David Rosenberg: The hopes that fuelled the market rally are all evaporating — and now reality is setting in
There were a few basic tenets behind the impressive rally through the first four months of the year, that just four weeks ago had taken the stock market to new highs and made the bears look foolish.
To be fair, it was more or less a round trip from the meltdown in the fourth quarter of 2018, but the turnaround came fast and furious. It was, however, 100 per cent a P/E multiple expansion-led rebound, none of it built on anything truly fundamental. And multiple expansions denote a lot of investor confidence in the future along with a dollop of hope.
None of the hopes underpinning the rally proved to be enduring, and now the multiple is reversing course. Let’s examine them:
1. A trade deal with China. This was supposed to be a done deal by now. Instead, we have a spreading trade war between the world’s two dominant economic powerhouses.
2. A smooth Brexit deal. Well, this isn’t happening either. Just more confusion, with the rising prospect that Jeremy Corbyn becomes the next U.K. Prime Minister.
3. Data stability out of China in the aftermath of the monetary and fiscal policy stimulus measures. Unlike 2008/09, this stimulus package lacked teeth and had no lingering impact. And the data stability narrative lasted only about two months.
4. The Fed pivot would shave the strength in the U.S. dollar, and pave the way for a durable rally in emerging markets and commodities. The DXY U.S. dollar index is strengthening, not weakening, and this is a critical constraint on global liquidity.
5. The European economy was starting to see ‘green shoots’. Well, the recent data flow show that green has turned to brown in no time at all.
6. Oil prices were recovering. The stock market surge from January-April was led by the sharp rebound in oil prices, courtesy of the OPEC discipline in its output cut agreement. Because the U.S. is a net oil producer now, WTI and the S&P 500 have a positive relationship — in contrast to the historical negative correlation. Well, the run-up in crude inventories has certainly managed to take care of the supply shortage story and now the oil price is back in official correction mode.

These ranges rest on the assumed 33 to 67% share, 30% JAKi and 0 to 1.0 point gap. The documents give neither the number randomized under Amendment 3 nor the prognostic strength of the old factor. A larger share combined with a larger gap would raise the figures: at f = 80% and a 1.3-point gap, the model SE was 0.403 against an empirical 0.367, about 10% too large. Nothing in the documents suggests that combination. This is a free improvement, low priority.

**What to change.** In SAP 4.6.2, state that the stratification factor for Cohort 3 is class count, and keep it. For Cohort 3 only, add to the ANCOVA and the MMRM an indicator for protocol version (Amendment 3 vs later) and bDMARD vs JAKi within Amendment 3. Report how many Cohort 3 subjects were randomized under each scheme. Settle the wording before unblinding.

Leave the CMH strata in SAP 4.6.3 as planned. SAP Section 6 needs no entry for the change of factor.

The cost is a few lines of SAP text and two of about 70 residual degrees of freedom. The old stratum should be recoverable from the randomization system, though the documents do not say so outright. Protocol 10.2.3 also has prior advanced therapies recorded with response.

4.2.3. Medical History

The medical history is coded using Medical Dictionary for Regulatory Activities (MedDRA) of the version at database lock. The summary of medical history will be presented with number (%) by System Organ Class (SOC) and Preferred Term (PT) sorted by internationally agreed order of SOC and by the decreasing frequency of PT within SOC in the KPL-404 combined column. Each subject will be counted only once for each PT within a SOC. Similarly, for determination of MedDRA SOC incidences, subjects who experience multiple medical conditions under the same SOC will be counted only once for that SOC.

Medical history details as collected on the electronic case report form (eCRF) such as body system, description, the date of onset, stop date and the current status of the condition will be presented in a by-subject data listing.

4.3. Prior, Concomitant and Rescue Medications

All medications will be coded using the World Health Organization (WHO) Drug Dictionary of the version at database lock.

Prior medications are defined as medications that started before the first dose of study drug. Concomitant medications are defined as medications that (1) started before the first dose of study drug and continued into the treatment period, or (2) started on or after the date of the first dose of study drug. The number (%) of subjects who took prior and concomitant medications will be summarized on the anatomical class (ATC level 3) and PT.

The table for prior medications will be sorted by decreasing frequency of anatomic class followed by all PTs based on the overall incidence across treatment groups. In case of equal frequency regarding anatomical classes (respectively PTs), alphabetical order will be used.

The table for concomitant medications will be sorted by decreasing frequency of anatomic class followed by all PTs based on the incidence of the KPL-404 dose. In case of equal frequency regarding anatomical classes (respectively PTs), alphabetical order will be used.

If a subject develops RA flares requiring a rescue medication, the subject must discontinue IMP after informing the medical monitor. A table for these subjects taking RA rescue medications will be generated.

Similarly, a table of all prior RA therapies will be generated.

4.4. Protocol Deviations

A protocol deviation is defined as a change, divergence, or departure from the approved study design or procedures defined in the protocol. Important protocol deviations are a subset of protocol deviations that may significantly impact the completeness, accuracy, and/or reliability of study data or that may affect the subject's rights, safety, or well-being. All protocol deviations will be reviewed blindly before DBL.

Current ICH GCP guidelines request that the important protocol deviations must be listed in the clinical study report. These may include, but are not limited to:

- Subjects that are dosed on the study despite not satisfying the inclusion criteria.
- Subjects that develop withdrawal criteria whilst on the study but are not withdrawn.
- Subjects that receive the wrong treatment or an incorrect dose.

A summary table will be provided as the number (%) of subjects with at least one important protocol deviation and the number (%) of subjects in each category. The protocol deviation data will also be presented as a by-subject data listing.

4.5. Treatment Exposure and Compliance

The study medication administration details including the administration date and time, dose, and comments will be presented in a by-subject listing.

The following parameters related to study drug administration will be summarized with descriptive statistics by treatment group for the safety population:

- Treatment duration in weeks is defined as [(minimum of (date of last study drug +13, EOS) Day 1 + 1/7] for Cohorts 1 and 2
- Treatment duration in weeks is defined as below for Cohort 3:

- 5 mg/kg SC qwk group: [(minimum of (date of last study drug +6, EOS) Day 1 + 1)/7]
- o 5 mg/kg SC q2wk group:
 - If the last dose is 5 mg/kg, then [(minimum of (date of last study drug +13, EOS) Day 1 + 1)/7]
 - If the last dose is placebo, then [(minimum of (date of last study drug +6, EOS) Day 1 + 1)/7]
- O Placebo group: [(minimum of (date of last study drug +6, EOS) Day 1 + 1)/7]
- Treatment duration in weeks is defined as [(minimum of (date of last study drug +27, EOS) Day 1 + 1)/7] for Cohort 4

7. Infrastructure spending. Remember at the start of the year when hopes were high that this was one area where there was bipartisan support? Well, that got kiboshed on Wednesday when the President stepped back from any such initiative until the Democrats cease their investigations.
8. The slowing in the U.S. economy was supposed to be transitory, just owing to the government shutdown and adverse winter weather. Tax rebates were widely viewed as being supportive of consumer spending. Well, consumer spending in Q1 disappointed and the only reason why real GDP growth didn’t come in around 1 per cent was because of sagging imports, soaring exports of soybeans, military spending and bloated inventories. Meanwhile, the Atlanta Fed forecast for Q2 is a mere 1.2 per cent, which is otherwise known as a ‘stall speed’ economy.
So we have the P/E multiple now being compressed as the market re-rates itself toward more risk and less hope. And then we have to couple that with the ongoing reductions in earnings estimates. What is interesting is that even at the late-2018 depressed lows in the stock market, nobody was talking about, or predicting, an earnings recession. In fact, back then, the consensus for year-over-year earnings-per-share growth for the S&P 500 was +2.9 per cent for Q1, +3.7 per cent for Q2, +4.2 per cent for Q3 and +12.1 per cent for Q4. Fast-forward to now, and the bottom-up consensus is -0.4 per cent for Q1, -2.1 per cent for Q2, +0.3 per cent for Q3 and +7.2 per cent for Q4. So actually, we are in an earnings recession, even if mild.
That wasn’t supposed to happen. But it did. And the bright lights then told everyone a few months ago not to worry, that there would be a big recovery in Q3. Well, that’s not in the cards any more, either. And look at the fourth quarter — still positive, to be sure, but even here we see the equity analysts having shaved about 5 percentage points for the projected year-over-year trend.
David Rosenberg is chief economist and strategist at Gluskin Sheff + Associates Inc. and author of the daily economic report, Breakfast with Dave.
Published at Fri, 24 May 2019 19:53:35 +0000